6. In Mark’s Gospel, the various people associated with Jesus – including the disciples until after the resurrection – do not seem to know who he is. Yet Mark begins be telling the reader precisely who Jesus is – he is “the Christ” (Messiah, Anointed One) and he is “Son of God”. It is as if the reader is let in on a secret. This adds to the drama and the sense of tragedy, as the story unfolds. “As the Pauline letters show, by Mark’s time, ‘Jesus Christ (=Messiah)’ had become virtually a proper name.” (Donohue and Harrington, op cit, 60.) The title “Son of God” is omitted here in some manuscripts. However there seems to be good reason to include it, given Mark’s use of the title in other places. Mark uses this title or variations of it as a description of Jesus a number of times – for example ‘beloved (or only) son’ (1:11; 9:7; 12:6), ‘the Son’ (13:32), ‘Son of God’ (3:11), ‘Son of the Most High God’ (5:7), ‘son of the blessed one’ (14:61), and ‘a (or the) Son of God’ (15:39). The last mentioned is the affirmation of the centurion at the foot of the cross – the title then is used at the beginning and end of the story of Jesus according to Mark. “The introduction of Jesus by these titles also immediately shows that the writer proceeds out of adoration for Jesus, and that the work is written not from the standpoint of unconcerned historical observance but with deeply religious interests in mind. (L W Hurtado, Mark, Baker Books, 2011, 15.)
7. From the very beginning Mark makes it clear that he regards the Hebrew Scriptures as an authoritative text: “As it is written ….” “Neither Jesus nor John appeared ‘out of the blue’ but, rather, as fulfilment of God’s plan of redemption. This attitude, that the OT is a record of God’s work and plan and that Jesus must be interpreted as fulfilment of the work and word of God in the OT, is reflected throughout the New Testament (NT) writings and received continuing expression as the church used the OT writings as Scripture in its subsequent history. This view is, of course, formally reflected in the inclusion of the OT as part of the Christian Bible—a decision still accepted by all the major branches of Christianity today. The early Christians not only saw Jesus prefigured in certain OT prophecies of a coming redemption, but in addition, they regarded Jesus as the culmination of all God had done in the OT. In this sense, virtually everything in the OT seemed to have anticipated and pre-figured Jesus and thus gained its ‘fulfilment’ in him.” (Hurtado, op cit, 15-16) The Hebrew Scriptures are in fact cited more than 300 times in the Christian Scriptures. In each of the Gospels we see a tension emerging between continuity and discontinuity – Jesus and the work of God in him, represents a fulfilment of the Covenant which is different from what the religious leaders had come to expect.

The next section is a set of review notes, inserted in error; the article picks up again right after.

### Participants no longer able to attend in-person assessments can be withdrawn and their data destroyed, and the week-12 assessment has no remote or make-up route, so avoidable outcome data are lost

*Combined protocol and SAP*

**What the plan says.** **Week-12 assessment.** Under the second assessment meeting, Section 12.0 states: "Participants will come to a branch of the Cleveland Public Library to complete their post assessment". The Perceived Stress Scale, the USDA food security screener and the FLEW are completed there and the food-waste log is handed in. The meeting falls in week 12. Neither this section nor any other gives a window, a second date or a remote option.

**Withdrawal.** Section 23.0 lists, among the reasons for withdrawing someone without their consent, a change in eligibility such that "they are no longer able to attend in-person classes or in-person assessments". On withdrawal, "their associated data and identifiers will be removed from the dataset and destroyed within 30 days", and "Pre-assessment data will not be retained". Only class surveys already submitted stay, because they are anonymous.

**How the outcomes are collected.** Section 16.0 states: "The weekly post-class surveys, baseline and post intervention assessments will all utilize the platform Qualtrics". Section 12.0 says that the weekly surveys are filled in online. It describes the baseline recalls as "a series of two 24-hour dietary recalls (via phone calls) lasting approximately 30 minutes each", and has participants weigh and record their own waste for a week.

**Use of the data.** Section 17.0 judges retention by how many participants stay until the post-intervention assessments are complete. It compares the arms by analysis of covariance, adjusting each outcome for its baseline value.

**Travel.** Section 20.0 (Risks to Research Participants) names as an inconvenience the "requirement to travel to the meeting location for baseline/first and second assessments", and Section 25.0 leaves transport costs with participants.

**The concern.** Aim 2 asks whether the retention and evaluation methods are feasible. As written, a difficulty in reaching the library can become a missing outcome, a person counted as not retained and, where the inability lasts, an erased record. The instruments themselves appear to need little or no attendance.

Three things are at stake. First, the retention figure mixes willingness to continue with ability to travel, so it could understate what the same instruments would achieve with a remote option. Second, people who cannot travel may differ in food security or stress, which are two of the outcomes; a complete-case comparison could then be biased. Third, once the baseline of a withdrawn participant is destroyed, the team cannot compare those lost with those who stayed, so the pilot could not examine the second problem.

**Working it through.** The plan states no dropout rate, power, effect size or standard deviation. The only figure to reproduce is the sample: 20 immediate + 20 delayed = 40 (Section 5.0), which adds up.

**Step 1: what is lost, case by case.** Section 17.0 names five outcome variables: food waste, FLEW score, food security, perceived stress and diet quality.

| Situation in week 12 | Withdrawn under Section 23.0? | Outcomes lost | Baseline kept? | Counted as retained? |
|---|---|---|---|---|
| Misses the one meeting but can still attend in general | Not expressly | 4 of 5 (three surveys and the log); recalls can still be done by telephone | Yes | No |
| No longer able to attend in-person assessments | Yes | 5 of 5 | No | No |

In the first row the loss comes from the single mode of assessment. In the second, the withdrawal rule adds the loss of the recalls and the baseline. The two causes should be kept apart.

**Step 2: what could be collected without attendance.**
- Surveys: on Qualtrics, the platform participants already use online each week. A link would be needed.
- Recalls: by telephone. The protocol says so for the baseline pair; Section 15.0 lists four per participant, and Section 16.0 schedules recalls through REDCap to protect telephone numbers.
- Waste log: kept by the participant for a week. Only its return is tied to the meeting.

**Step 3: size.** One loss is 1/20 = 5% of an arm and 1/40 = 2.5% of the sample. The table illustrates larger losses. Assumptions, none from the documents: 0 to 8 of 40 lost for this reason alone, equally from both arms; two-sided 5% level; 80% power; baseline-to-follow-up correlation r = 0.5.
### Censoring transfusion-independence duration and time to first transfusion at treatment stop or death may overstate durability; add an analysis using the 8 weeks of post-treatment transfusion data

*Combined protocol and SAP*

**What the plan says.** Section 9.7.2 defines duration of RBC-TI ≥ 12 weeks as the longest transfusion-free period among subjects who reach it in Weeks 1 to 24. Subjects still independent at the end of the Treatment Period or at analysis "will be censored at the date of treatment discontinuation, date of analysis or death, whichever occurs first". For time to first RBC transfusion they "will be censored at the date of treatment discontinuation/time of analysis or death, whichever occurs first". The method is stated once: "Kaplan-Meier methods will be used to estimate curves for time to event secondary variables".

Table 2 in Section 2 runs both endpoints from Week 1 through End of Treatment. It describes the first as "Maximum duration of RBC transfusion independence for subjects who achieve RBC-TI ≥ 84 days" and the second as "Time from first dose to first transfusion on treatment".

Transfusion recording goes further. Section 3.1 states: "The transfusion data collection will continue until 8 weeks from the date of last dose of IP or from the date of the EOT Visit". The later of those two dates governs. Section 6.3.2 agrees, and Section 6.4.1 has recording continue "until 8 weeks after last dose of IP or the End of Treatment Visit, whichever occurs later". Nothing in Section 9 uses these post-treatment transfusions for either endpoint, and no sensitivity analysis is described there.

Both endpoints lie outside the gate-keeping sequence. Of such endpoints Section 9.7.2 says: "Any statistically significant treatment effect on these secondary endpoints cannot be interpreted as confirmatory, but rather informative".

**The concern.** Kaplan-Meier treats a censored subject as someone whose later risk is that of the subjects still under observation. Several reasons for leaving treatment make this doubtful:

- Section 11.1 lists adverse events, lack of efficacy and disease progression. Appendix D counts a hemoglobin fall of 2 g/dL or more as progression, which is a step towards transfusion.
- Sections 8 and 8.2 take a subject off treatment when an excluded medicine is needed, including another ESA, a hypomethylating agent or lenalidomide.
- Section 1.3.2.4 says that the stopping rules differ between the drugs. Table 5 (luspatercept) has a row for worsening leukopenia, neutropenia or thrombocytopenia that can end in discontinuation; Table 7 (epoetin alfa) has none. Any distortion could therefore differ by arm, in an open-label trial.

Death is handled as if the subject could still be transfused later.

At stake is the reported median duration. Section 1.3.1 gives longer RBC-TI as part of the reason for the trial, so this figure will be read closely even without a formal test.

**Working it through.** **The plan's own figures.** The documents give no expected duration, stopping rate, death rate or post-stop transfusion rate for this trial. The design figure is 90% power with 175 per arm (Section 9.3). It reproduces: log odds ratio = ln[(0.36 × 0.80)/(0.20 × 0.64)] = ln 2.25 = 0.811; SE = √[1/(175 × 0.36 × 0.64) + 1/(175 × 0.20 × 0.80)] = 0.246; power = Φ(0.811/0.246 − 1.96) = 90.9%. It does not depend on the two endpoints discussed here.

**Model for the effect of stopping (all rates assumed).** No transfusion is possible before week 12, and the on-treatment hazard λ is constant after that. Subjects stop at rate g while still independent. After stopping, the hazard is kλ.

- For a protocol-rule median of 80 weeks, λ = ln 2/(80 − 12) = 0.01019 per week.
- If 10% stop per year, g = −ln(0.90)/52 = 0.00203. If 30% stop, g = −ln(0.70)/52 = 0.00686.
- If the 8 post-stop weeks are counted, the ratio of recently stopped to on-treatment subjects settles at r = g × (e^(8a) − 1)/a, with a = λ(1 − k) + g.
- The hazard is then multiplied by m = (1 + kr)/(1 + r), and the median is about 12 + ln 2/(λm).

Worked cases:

8. The use of the term eremos (ἔρημος), meaning wilderness or desert, has enormous resonance for the Jews. It recalls the time of wandering in the desert – see Exodus 19-24. See Appendix One. The reference to Isaiah also recalls the prophecy that the desert will be again a place of redemption. The full text from Isaiah is: “In the wilderness prepare the way of the Lord, make straight in the desert a highway for our God. Every